NCPA - National Center for Policy Analysis

The Problem with the 17th

May 12, 2004

On April 28, retiring Sen. Zell Miller, Democrat of Georgia, laid the blame for what ails the U.S. Senate at the door of the 17th amendment to the Constitution. This is the provision that provides for popular election of senators.

Few people today know that the Founding Fathers never intended for senators to be popularly elected. The Constitution originally provided that senators would be chosen by state legislatures. The purpose was to provide the states--as states--an institutional role in the federal government. In effect, senators were to function as ambassadors from the states, which were expected to retain a large degree of sovereignty even after ratification of the Constitution, thereby ensuring that their rights would be protected in a federal system.

The 17th amendment was ratified in 1913. It is no coincidence that the sharp rise in the size and power of the federal government starts in this year (the 16th amendment, establishing a federal income tax, ratified the same year, was also important).

According to George Mason University law professor Todd Zywicki:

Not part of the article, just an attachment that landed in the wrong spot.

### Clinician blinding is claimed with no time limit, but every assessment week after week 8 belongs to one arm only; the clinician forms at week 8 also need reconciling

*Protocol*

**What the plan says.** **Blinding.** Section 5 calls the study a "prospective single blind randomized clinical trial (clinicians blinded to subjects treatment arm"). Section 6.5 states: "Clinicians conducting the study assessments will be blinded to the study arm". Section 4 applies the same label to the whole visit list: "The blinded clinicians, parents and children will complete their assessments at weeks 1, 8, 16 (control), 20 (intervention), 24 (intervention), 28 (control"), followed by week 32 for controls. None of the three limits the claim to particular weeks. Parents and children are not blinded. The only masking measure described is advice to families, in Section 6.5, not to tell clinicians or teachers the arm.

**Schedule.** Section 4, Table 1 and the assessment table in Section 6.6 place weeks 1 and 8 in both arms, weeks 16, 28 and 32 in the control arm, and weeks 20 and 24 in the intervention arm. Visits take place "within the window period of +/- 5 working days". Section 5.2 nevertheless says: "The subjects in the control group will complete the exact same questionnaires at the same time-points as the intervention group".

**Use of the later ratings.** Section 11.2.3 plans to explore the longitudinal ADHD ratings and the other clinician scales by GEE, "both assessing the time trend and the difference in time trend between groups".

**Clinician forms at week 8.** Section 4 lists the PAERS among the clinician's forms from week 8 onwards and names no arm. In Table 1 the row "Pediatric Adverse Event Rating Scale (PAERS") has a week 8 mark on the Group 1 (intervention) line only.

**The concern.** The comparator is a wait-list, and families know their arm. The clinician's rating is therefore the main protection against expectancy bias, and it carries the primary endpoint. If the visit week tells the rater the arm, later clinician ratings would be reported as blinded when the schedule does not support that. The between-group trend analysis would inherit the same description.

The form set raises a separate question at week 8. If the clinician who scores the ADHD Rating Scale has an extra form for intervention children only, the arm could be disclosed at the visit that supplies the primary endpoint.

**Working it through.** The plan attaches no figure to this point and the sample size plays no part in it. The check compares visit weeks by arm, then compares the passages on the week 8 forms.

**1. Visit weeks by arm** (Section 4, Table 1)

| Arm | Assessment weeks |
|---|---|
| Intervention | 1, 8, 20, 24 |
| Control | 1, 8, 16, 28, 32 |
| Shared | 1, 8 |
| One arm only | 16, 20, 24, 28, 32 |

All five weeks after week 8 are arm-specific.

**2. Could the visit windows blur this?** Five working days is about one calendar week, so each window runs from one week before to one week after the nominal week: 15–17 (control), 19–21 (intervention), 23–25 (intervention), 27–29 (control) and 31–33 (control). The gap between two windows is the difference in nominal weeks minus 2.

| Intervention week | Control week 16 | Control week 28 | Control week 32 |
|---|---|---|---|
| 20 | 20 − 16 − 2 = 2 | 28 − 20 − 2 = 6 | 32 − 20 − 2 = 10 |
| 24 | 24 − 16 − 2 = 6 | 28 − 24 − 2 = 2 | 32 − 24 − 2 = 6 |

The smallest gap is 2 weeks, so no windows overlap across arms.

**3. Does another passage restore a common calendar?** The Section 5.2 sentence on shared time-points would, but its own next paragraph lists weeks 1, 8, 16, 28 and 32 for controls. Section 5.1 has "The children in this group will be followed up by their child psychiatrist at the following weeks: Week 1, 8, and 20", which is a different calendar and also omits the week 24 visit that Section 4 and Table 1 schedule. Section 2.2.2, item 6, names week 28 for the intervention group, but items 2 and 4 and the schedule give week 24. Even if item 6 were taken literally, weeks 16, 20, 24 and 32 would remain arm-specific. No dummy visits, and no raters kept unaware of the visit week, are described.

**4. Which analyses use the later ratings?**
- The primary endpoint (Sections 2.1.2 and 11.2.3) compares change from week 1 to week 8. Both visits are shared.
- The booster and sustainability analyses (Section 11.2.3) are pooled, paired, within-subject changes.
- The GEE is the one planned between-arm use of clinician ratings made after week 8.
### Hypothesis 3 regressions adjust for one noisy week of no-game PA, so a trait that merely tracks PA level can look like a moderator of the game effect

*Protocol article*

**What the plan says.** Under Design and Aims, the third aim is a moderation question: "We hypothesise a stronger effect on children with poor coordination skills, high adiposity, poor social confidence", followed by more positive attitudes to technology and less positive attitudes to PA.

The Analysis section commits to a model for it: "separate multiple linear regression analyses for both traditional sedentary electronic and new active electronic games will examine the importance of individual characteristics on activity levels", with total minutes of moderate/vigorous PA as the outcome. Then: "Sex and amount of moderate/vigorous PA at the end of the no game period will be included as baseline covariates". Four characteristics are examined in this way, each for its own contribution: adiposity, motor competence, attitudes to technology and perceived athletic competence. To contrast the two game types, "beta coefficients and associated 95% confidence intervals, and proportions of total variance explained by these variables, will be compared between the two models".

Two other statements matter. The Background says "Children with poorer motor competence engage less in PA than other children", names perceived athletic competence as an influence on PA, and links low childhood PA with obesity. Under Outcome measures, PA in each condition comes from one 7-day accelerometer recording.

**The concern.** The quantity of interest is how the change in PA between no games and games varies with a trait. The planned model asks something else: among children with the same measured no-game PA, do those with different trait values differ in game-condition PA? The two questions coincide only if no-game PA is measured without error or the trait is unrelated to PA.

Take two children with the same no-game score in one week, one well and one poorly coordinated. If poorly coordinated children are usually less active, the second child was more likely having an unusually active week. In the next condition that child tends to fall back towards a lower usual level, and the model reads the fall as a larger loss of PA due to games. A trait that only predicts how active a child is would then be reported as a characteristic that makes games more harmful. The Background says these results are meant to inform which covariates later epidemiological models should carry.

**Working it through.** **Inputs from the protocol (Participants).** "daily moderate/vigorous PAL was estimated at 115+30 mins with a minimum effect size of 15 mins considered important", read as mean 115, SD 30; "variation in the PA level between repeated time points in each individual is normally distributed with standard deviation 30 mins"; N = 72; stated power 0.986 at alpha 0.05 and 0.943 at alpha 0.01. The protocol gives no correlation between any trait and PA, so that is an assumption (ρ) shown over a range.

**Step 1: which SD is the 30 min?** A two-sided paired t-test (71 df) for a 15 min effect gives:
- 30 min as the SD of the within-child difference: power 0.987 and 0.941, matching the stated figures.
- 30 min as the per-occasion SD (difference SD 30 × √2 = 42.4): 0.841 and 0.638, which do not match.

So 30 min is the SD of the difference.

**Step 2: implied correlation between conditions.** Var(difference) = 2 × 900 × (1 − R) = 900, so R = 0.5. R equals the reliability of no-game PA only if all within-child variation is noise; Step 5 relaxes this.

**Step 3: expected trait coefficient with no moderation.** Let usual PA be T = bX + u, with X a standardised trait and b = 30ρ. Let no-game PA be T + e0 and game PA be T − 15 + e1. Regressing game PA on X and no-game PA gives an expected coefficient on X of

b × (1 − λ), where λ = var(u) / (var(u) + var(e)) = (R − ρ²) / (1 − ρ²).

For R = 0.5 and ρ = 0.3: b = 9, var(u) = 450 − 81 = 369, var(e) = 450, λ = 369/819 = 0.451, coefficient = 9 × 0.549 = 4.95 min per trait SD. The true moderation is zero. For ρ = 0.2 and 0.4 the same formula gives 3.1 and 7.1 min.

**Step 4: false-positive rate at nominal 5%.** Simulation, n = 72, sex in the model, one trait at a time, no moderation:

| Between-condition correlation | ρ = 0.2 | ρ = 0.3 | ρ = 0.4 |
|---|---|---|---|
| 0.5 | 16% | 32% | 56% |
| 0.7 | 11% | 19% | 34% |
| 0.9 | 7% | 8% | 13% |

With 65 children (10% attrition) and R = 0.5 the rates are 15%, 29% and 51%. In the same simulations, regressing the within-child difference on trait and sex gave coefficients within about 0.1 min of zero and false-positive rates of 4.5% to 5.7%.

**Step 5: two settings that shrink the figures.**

• Prior to the 17th amendment, senators resisted delegating power to Washington in order to keep it at the state and local level.
  • As a result, the long term size of the federal government remained fairly stable during the pre-Seventeenth Amendment era.

Prof. Zywicki also finds little evidence of corruption in the Senate that can be traced to the pre-1913 electoral system. By contrast, there is much evidence that the post-1913 system has been deeply corruptive. As Sen. Miller put it, "Direct elections of Senators...allowed Washington's special interests to call the shots, whether it is filling judicial vacancies, passing laws, or issuing regulations."

Source: Bruce Bartlett, "The Problem With the 17th," National Center for Policy Analysis, May 12, 2004.

 

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